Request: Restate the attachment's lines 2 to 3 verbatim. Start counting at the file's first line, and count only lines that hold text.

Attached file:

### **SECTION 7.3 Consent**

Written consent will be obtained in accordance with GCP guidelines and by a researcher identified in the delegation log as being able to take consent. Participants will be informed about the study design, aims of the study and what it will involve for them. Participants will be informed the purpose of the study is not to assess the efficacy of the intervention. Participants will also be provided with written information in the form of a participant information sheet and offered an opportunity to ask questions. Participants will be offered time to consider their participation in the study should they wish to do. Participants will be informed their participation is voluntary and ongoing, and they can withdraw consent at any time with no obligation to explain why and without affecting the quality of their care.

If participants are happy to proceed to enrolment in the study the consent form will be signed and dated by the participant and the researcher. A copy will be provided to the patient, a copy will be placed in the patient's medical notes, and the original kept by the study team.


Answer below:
Written consent will be obtained in accordance with GCP guidelines and by a researcher identified in the delegation log as being able to take consent. Participants will be informed about the study design, aims of the study and what it will involve for them. Participants will be informed the purpose of the study is not to assess the efficacy of the intervention. Participants will also be provided with written information in the form of a participant information sheet and offered an opportunity to ask questions. Participants will be offered time to consider their participation in the study should they wish to do. Participants will be informed their participation is voluntary and ongoing, and they can withdraw consent at any time with no obligation to explain why and without affecting the quality of their care.

If participants are happy to proceed to enrolment in the study the consent form will be signed and dated by the participant and the researcher. A copy will be provided to the patient, a copy will be placed in the patient's medical notes, and the original kept by the study team.